Compared to Rio Tinto, Vale not only trades at a significantly lower Price to Earnings Ratio (4.6 vs. 18.3), but also has a better cost structure and is better positioned to benefit from China’s growth. When we compare Vale’s Net Profit Margin of 24.53% to Rio Tinto’s Net Profit Margin of 8.45%, for example, Vale’s competitive advantage is very noticeable.
That advantage is also apparent when we compare Vale’s return on equity of 16% (which should improve in the future) to Rio Tinto’s return on equity of 7%, or Vale’s income per employee of $179,690 to Rio Tinto’s income per employee of $70,646.
Overall, it appears as though Vale has a very competitive cost structure and has initiated several acquisitions and projects that will improve its supply chain and distribution. Vale’s distribution centers in Oman and Teluk Rubiah, for example, minimize time to market and enable flexibility.
Capital Expenditure Concerns
The presentation explained that Vale will ensure that capital expenditures are in line with cash flows and that Vale wants to maintain its investment-grade rating.
Vale stated that organic growth is a priority for all of its projects. Vale also stated that it will divest assets that are not providing adequate returns and that it will continue to explore partnerships that create value.
I was not particularly convinced that many projects were generating high returns and creating shareholder value. Nor was I very convinced that many of these projects were well executed.
Overall, improving project selection criteria and execution are very large areas of opportunity for Vale. That said, Vale does have a fairly impressive infrastructure and appears poised to garner a larger share of the market.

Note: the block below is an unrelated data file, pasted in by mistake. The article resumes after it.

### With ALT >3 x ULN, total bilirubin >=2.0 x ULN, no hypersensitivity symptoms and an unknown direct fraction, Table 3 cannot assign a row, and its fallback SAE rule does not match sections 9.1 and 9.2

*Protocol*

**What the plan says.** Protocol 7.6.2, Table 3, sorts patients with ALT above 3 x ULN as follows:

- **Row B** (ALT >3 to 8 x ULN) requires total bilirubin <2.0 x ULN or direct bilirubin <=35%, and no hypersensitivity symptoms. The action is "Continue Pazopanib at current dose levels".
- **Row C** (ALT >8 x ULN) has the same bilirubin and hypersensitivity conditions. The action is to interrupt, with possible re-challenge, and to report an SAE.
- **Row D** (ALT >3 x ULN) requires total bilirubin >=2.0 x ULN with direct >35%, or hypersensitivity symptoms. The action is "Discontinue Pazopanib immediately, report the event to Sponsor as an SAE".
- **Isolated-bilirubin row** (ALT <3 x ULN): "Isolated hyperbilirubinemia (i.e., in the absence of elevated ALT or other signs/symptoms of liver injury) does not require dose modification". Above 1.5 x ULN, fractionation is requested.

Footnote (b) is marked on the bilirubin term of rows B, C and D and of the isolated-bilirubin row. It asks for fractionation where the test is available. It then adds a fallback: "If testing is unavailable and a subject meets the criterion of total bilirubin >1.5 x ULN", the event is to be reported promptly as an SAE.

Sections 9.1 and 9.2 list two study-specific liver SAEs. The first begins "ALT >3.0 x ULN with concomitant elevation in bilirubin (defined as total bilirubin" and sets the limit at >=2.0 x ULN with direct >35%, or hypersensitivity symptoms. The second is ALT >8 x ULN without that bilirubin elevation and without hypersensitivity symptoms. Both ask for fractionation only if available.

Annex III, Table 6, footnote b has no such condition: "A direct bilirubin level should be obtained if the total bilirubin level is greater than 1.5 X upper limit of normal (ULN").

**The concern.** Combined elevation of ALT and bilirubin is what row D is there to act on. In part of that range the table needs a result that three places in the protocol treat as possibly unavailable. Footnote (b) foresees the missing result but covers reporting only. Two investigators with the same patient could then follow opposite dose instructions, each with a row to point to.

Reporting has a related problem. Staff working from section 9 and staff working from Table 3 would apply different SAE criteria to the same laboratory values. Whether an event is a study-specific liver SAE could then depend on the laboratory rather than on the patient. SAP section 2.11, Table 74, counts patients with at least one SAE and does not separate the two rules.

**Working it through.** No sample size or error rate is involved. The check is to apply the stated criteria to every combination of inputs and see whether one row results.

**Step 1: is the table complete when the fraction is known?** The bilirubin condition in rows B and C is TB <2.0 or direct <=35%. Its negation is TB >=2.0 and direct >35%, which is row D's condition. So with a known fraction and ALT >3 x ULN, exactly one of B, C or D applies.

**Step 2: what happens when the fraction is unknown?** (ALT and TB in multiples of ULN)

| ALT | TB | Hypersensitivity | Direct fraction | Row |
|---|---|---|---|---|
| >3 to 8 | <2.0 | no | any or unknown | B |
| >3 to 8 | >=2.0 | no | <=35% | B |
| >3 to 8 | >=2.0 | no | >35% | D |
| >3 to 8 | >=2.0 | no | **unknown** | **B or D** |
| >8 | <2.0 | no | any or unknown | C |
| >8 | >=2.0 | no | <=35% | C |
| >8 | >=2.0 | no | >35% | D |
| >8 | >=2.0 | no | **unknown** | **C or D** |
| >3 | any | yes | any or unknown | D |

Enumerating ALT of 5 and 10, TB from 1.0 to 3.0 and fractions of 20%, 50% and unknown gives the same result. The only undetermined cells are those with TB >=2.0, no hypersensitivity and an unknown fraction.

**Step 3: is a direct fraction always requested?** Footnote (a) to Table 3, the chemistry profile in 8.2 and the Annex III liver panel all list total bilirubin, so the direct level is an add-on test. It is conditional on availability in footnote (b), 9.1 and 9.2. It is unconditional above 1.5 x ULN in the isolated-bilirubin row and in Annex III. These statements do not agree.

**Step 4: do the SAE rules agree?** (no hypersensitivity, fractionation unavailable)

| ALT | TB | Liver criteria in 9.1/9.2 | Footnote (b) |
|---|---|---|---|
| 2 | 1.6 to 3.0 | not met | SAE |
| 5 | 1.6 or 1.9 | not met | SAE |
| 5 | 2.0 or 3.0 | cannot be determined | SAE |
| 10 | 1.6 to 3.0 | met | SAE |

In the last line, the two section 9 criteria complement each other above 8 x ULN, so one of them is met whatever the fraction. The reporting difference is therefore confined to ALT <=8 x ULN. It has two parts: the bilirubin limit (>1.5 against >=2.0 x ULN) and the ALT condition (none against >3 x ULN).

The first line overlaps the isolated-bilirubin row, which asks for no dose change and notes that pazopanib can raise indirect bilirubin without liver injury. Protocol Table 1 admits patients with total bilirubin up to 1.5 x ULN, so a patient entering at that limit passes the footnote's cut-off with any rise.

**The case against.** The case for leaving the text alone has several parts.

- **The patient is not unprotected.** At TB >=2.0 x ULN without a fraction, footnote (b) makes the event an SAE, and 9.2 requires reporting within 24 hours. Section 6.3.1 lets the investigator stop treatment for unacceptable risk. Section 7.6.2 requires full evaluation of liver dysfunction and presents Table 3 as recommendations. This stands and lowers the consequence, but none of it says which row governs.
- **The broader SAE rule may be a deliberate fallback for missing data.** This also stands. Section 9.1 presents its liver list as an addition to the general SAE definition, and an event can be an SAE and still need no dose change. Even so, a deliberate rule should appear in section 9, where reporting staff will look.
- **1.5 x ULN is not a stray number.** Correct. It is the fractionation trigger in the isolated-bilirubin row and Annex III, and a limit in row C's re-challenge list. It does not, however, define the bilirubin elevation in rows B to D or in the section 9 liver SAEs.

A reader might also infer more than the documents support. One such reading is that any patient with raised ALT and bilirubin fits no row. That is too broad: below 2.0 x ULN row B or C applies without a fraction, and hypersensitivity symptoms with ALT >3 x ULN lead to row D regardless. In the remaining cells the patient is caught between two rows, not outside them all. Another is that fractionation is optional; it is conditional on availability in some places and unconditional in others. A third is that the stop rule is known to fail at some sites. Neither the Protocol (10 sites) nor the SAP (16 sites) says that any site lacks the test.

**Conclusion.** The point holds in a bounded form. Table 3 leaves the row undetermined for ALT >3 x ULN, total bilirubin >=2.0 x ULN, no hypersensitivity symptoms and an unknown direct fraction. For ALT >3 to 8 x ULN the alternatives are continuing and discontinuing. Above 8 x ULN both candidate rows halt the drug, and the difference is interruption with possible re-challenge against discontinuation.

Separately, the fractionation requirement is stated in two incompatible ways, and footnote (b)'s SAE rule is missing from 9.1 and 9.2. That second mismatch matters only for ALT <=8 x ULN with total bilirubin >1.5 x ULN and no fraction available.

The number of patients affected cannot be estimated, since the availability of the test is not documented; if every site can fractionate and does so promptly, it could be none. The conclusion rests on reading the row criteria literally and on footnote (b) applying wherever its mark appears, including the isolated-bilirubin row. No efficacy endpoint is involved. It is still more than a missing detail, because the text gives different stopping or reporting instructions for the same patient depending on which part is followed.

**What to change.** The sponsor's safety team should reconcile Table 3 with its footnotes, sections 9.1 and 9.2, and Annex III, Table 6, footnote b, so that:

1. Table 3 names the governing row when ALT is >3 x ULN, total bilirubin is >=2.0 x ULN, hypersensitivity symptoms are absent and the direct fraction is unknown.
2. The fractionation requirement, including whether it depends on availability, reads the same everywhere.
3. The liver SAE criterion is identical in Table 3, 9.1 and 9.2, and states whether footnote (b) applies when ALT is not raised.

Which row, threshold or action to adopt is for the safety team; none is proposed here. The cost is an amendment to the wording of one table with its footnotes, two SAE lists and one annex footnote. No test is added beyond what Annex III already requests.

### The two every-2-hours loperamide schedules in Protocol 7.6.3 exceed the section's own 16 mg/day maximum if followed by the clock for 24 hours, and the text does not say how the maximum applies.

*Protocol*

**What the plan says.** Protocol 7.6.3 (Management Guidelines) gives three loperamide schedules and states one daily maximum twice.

The most obvious catalyst that will likely propel VALE’s stock price higher is that it appears as though Chinese growth is accelerating. Today I picked up the Investor’s Business Daily and on the front page read “Q4 output expanded 7.9% vs. a year earlier, ending a 7-quarter streak of deceleration and confirming the No. 2 economy is rebounding from a slowdown … Separate Dec. data showed industrial output climbed 10.3% annually, up from 10.1% in Nov. Retail sales growth picked up 15.2%.”
In addition to growth in China, Vale will benefit from growth in Brazil. Like China, Brazil implemented stimulus programs and new fiscal monetary policies that should spur growth. Vale will also benefit from the 2014 World Cup and 2016 Olympics being held in Brazil.
3 Reasons to Buy Vale
- Vale has a very attractive valuation, particularly if you consider its potential for growth.
- Vale is focusing more and more on ensuring profitable growth and that it can rapidly react to both changes in price and volatility in demand.
- Vale will benefit from rising iron ore prices.
My Foolish Take
There are several factors that make a compelling case to consider purchasing Vale such as Vale’s attractive valuation, exposure to emerging markets, cost advantages over its competitors, catalysts that will increase demand, rising iron ore prices – and an attractive entry point. After all, at under $20 a share Vale looks very attractive. I could very easily see Vale’s share price rising 30 – 50% or more over the next few years on either a global recovery or China growth.
RyanPeckyno is long Vale. The Motley Fool has no position in any of the stocks mentioned. Try any of our Foolish newsletter services free for 30 days. We Fools may not all hold the same opinions, but we all believe that considering a diverse range of insights makes us better investors. The Motley Fool has a disclosure policy. Is this post wrong? Click here. Think you can do better? Join us and write your own!